Are francophones intolerant?
by PhilippeChassé on September 13, 2013 - 10:33pm
According to an article published the Sixth of August, 2013 in the Globe and Mail, France is debating on extending the ban around the Muslim headscarf to its universities. In fact, complete veiling of the face is already forbidden in public places in France since 2010. The ban is also applicable to Muslim headscarf in the public schools of the country since 2004 in order not to influence young children. One of the main goal of François Hollande's socialist government is to affirm the secularism of the state: France frames a lot its legislation on the separation of the state and the religion. The proposal to improve the law to universities is made by the High Council of Integration in response to several Islamic students’ demands over special menus and spaces. This association will send its proposal to the Observatory on the Laïcité: a commission of inquiry implemented by Hollande in order to improve the current law 1905 on separation of state and church. The debate will then take place. However, the Islamic community of France is already scared of the result. Many Islamic groups strongly disagree to this new proposal. The fact of the matter, most of them were also against the bans of 2004 and 2010. They feel attacked and not respected by the French population even if they do represent about 8% of the total population (5 million out of 65 million). French would be more in favour of this add to the law. Actually, according to a survey made by Ifop published in Le Figaro on Ninth of August, 2013, 4 out of 5 French would be against the wear of the Muslim headscarf in universities. In 2004, Nicolas Sarkozy’s government decided not to extend the ban to universities due to the fact that those students are adults and “supposed” to be able to make their own choices. For now, the debate is still going on.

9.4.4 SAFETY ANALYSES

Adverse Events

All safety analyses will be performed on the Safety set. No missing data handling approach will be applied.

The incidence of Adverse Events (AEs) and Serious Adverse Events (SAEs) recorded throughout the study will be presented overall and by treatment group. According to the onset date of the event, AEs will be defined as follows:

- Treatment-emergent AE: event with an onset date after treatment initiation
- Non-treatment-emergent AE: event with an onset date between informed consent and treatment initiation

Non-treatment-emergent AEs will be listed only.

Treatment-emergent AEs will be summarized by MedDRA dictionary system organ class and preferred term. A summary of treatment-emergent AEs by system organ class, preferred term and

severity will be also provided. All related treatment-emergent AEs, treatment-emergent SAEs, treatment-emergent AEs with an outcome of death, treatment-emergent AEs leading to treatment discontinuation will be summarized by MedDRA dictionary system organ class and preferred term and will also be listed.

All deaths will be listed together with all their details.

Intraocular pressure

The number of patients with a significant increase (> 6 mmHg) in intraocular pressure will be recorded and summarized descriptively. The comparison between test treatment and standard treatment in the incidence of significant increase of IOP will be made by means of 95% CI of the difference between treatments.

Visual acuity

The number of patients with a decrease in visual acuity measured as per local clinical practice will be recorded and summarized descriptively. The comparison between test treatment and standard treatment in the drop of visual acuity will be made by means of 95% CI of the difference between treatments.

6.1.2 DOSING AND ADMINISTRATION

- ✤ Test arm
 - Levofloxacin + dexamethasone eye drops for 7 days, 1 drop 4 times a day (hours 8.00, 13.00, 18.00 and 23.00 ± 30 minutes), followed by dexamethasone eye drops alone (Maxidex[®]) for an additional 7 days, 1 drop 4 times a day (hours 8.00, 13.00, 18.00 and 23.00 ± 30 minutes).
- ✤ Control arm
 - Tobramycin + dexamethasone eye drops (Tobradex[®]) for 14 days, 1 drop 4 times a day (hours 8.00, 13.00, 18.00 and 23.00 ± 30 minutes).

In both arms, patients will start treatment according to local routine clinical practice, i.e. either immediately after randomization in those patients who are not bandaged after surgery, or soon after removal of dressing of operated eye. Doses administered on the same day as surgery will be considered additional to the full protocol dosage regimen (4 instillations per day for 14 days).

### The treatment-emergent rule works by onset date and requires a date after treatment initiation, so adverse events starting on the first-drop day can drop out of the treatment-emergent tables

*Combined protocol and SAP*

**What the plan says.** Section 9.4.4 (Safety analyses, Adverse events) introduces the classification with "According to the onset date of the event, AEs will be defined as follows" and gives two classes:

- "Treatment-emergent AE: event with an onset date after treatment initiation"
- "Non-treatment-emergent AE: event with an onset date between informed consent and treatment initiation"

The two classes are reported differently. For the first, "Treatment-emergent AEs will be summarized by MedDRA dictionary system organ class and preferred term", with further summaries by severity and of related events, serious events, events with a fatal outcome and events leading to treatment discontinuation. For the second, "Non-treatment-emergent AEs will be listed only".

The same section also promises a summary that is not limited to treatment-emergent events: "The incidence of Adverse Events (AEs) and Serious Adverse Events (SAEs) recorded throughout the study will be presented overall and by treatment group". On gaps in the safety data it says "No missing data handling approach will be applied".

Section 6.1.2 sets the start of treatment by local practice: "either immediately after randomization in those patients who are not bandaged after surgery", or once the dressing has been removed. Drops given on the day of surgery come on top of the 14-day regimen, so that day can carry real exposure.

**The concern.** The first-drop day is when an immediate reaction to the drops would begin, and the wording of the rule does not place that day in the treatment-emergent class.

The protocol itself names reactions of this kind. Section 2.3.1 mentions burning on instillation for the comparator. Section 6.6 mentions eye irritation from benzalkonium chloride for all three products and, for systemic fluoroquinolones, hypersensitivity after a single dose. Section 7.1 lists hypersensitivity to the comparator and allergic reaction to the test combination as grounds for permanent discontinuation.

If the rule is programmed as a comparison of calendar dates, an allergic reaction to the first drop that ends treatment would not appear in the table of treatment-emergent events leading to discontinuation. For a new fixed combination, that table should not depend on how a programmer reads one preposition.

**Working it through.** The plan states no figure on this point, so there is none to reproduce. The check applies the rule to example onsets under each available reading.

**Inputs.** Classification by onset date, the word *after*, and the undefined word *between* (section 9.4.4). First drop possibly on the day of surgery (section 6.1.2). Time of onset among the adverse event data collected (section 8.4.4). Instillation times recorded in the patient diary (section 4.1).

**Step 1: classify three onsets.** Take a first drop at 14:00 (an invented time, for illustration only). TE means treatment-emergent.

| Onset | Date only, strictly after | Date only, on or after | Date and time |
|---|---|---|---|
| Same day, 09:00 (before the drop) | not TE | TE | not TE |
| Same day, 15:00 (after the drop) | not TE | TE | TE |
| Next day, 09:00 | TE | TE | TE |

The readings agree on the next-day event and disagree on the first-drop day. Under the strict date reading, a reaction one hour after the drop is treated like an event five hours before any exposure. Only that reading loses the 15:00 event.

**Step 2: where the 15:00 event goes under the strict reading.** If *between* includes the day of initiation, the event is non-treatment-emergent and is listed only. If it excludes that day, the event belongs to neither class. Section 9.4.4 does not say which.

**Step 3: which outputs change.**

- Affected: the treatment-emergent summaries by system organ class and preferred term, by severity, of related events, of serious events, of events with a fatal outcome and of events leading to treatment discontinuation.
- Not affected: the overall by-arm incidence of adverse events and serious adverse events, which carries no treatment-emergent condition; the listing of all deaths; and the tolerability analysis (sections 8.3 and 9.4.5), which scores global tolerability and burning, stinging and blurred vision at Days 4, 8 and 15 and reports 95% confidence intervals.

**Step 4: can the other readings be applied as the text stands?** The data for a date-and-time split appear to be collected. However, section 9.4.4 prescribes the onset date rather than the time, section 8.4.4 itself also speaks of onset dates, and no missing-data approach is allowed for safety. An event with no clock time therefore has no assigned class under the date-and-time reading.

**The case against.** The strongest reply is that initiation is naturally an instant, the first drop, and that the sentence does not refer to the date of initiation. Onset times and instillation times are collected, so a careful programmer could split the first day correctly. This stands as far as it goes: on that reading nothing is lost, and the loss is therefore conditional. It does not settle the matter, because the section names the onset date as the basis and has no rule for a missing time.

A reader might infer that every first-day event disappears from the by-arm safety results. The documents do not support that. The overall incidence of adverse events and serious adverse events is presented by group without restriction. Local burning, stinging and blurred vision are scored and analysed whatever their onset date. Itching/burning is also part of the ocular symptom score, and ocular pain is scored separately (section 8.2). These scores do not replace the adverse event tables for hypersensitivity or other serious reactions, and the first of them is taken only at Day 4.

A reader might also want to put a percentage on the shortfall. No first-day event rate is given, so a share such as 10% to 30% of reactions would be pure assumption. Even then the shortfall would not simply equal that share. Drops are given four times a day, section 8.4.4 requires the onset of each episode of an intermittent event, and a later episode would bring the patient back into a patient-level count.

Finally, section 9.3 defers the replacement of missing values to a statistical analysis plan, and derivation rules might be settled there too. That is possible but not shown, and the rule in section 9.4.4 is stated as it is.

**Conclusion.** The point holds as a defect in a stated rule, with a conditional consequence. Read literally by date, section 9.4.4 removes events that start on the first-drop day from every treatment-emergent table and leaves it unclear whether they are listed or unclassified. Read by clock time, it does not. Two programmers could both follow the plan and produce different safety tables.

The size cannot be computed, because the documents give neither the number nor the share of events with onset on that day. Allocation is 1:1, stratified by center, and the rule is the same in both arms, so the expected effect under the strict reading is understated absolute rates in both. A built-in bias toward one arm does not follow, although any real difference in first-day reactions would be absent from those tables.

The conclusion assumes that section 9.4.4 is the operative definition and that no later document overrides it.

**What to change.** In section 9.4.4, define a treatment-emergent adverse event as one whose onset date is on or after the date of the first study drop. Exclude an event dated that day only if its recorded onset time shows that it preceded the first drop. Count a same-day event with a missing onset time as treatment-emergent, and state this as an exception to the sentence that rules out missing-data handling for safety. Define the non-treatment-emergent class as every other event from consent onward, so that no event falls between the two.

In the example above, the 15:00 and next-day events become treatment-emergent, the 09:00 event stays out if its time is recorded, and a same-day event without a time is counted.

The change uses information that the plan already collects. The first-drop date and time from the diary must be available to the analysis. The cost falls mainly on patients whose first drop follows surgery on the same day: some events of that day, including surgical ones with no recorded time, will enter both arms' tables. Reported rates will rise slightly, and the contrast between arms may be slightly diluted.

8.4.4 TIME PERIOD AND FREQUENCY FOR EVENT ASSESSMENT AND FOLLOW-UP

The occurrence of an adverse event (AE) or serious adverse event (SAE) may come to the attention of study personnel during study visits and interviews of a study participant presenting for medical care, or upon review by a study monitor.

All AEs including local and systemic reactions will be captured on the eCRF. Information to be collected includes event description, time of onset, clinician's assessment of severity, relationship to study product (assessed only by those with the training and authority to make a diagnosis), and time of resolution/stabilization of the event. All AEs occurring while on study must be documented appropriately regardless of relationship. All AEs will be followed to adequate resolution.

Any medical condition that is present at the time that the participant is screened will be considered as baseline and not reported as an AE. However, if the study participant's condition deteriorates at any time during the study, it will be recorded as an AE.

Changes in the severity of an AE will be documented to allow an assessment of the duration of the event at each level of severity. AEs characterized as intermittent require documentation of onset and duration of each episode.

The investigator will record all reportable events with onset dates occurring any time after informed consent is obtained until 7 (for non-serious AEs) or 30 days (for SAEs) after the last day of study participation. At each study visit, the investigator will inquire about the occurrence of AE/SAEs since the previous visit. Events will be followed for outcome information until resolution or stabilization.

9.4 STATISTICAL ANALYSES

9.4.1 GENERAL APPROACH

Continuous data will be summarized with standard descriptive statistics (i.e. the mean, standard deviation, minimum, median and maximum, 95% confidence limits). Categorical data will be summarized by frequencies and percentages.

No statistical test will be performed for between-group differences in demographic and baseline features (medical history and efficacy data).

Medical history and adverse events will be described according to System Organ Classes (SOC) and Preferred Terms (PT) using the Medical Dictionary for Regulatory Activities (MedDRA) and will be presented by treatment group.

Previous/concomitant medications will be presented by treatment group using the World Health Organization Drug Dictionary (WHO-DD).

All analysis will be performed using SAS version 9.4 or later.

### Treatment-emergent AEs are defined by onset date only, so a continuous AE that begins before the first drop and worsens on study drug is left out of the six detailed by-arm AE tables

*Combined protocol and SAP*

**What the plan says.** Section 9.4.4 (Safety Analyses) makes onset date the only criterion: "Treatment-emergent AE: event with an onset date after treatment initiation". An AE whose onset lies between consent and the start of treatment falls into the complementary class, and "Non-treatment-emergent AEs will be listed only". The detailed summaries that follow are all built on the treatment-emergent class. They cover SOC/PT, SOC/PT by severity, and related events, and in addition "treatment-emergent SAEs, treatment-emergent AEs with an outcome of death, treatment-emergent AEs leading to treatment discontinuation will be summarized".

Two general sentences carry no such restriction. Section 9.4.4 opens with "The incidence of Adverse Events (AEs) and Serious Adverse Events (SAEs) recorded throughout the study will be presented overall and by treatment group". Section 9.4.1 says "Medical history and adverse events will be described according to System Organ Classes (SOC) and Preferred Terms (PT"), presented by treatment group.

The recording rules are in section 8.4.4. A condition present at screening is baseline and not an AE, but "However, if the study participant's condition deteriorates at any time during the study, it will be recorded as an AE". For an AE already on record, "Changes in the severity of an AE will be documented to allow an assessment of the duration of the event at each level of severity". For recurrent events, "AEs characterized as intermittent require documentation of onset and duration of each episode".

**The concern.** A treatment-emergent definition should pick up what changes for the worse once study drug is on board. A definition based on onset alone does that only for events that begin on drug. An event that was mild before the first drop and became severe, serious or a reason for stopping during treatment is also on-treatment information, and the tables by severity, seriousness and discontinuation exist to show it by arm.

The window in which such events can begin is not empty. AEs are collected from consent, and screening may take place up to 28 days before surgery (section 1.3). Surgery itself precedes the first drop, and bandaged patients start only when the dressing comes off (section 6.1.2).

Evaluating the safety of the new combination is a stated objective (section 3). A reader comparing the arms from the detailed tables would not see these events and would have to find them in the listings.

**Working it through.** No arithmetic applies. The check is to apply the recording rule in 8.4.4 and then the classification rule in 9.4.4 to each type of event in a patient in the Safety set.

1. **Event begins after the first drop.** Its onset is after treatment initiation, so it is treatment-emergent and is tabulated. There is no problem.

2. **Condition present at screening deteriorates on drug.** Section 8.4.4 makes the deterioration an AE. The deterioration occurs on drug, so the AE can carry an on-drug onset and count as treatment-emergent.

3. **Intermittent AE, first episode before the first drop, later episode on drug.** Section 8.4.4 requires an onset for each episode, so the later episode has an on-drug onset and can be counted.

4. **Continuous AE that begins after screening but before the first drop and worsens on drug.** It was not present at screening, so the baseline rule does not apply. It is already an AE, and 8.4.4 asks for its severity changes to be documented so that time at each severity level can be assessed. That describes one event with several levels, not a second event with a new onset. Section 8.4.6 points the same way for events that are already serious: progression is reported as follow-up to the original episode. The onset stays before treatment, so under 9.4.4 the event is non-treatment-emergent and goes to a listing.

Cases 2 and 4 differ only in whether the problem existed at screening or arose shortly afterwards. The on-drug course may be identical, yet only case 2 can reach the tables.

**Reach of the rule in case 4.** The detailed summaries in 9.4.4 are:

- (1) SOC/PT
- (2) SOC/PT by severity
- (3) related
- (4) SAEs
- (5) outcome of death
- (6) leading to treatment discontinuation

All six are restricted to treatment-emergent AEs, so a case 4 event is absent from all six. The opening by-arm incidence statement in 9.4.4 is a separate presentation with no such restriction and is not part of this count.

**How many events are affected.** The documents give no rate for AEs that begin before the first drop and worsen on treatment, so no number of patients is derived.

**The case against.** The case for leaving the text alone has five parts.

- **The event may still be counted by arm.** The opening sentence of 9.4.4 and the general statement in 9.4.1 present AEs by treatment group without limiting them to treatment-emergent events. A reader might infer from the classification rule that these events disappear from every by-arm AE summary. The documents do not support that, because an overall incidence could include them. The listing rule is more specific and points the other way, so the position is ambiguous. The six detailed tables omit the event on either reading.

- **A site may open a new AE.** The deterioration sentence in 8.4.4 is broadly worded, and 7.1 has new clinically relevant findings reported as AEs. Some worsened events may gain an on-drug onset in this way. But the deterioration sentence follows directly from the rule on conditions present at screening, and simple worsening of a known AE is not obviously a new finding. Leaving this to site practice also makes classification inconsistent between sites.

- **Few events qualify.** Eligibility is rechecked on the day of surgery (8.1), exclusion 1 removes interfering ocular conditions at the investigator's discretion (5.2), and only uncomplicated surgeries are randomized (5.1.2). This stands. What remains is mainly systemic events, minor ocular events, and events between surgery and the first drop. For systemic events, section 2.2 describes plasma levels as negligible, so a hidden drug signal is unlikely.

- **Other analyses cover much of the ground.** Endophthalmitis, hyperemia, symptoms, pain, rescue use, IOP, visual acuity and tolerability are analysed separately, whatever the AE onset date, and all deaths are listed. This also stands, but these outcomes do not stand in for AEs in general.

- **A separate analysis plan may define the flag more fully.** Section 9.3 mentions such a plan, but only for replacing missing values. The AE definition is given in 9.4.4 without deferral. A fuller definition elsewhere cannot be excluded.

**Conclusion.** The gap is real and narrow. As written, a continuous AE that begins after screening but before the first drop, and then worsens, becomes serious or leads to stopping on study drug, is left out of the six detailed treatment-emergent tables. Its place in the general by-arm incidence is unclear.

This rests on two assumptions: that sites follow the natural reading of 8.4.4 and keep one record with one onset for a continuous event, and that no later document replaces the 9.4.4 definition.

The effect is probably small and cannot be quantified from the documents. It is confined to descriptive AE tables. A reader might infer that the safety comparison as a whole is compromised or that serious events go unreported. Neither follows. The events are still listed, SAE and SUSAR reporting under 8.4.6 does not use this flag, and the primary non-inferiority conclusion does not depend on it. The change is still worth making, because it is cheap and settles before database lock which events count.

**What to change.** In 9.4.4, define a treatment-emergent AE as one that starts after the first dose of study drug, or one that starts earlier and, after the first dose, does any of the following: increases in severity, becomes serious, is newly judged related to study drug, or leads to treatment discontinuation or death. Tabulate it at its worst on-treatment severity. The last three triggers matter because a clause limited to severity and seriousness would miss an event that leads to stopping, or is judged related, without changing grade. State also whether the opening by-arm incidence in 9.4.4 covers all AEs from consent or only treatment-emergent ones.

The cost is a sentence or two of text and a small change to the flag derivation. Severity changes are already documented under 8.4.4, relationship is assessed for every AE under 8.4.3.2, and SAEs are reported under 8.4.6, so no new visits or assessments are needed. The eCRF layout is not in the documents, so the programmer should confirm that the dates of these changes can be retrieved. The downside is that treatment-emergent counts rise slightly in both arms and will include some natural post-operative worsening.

Are French intolerant? I’d ask myself: Are francophones intolerant? In my opinion, this article of the Globe and Mail is really interesting for one main reason: it shows similarities between Quebecers and their ancestors. While reading, I felt like doing it on the Charter of Quebec’s Values proposed by the Parti Québécois. People around me seem to share the same goal than the French: the secularism of the state at any price, often by attacking minorities. Honestly, I don’t think this charter represents us: that’s not Quebec. It can’t be. At least, that’s not me. As you may have noticed, I completely disagree with this charter that I fondly name: The Charter of Shame. I am totally against those measures in France also. In my point of view, freedom of religion is one of the main bases for a healthy society. Multiculturalism as advocated by former Canada’s Prime Minister Pierre Elliott-Trudeau is, in my sense, the best base for our society. Why? EXCHANGE OF IDEAS. It is, in my way, the best way to evolve as a society: taking ideas of each other to go forward. We can’t do that if we are all alike! That is what makes Canada one of the best place to live in the world. Secularism is as important, but it doesn’t mean people can’t dress like they want to in public. I think France and Quebec are doing a bad move: since when a society wants to have less freedom for a situation where problems are (in my sense) minimal? As we say in French, France and Quebec “se tirent dans le pied”at immigration. In conclusion, I think that those issues could be solved easily by stopping intolerance to difference and by advocating multiculturalism.